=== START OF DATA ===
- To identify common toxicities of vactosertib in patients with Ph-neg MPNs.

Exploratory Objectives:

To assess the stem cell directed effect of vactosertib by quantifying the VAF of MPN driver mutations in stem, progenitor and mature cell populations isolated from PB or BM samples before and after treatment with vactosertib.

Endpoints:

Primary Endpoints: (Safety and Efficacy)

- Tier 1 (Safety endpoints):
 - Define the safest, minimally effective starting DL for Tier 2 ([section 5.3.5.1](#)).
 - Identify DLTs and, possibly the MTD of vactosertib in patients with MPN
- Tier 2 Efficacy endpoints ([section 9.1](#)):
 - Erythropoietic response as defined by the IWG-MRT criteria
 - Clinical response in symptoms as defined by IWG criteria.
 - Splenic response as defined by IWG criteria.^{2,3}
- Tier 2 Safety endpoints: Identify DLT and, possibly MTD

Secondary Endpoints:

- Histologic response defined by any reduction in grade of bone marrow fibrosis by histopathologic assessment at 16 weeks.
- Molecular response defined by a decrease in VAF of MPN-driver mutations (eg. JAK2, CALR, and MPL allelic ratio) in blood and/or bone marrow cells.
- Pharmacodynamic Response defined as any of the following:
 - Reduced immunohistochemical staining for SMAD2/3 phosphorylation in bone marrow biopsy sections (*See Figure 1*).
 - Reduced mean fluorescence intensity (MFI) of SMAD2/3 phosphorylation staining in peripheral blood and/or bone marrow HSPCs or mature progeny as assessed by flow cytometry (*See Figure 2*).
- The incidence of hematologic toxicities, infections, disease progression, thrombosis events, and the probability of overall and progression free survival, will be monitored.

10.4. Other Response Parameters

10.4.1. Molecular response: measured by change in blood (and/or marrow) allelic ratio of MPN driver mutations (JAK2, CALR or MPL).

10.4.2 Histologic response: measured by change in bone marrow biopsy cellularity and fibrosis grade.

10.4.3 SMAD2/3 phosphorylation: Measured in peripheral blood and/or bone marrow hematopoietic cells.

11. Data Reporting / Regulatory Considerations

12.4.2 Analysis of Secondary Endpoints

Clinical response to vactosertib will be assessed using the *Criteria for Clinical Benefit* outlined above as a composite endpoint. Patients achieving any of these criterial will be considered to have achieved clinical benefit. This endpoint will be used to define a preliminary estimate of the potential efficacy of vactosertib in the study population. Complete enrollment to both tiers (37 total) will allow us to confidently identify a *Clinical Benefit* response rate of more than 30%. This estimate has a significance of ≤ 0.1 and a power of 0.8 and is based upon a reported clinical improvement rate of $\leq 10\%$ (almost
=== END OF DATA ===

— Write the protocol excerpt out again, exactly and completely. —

- To identify common toxicities of vactosertib in patients with Ph-neg MPNs.

Exploratory Objectives:

To assess the stem cell directed effect of vactosertib by quantifying the VAF of MPN driver mutations in stem, progenitor and mature cell populations isolated from PB or BM samples before and after treatment with vactosertib.

Endpoints:

Primary Endpoints: (Safety and Efficacy)

- Tier 1 (Safety endpoints):
 - Define the safest, minimally effective starting DL for Tier 2 ([section 5.3.5.1](#)).
 - Identify DLTs and, possibly the MTD of vactosertib in patients with MPN
- Tier 2 Efficacy endpoints ([section 9.1](#)):
 - Erythropoietic response as defined by the IWG-MRT criteria
 - Clinical response in symptoms as defined by IWG criteria.
 - Splenic response as defined by IWG criteria.^{2,3}
- Tier 2 Safety endpoints: Identify DLT and, possibly MTD

Secondary Endpoints:

- Histologic response defined by any reduction in grade of bone marrow fibrosis by histopathologic assessment at 16 weeks.
- Molecular response defined by a decrease in VAF of MPN-driver mutations (eg. JAK2, CALR, and MPL allelic ratio) in blood and/or bone marrow cells.
- Pharmacodynamic Response defined as any of the following:
 - Reduced immunohistochemical staining for SMAD2/3 phosphorylation in bone marrow biopsy sections (*See Figure 1*).
 - Reduced mean fluorescence intensity (MFI) of SMAD2/3 phosphorylation staining in peripheral blood and/or bone marrow HSPCs or mature progeny as assessed by flow cytometry (*See Figure 2*).
- The incidence of hematologic toxicities, infections, disease progression, thrombosis events, and the probability of overall and progression free survival, will be monitored.

10.4. Other Response Parameters

10.4.1. Molecular response: measured by change in blood (and/or marrow) allelic ratio of MPN driver mutations (JAK2, CALR or MPL).

10.4.2 Histologic response: measured by change in bone marrow biopsy cellularity and fibrosis grade.

10.4.3 SMAD2/3 phosphorylation: Measured in peripheral blood and/or bone marrow hematopoietic cells.

11. Data Reporting / Regulatory Considerations

12.4.2 Analysis of Secondary Endpoints

Clinical response to vactosertib will be assessed using the *Criteria for Clinical Benefit* outlined above as a composite endpoint. Patients achieving any of these criterial will be considered to have achieved clinical benefit. This endpoint will be used to define a preliminary estimate of the potential efficacy of vactosertib in the study population. Complete enrollment to both tiers (37 total) will allow us to confidently identify a *Clinical Benefit* response rate of more than 30%. This estimate has a significance of ≤ 0.1 and a power of 0.8 and is based upon a reported clinical improvement rate of $\leq 10\%$ (almost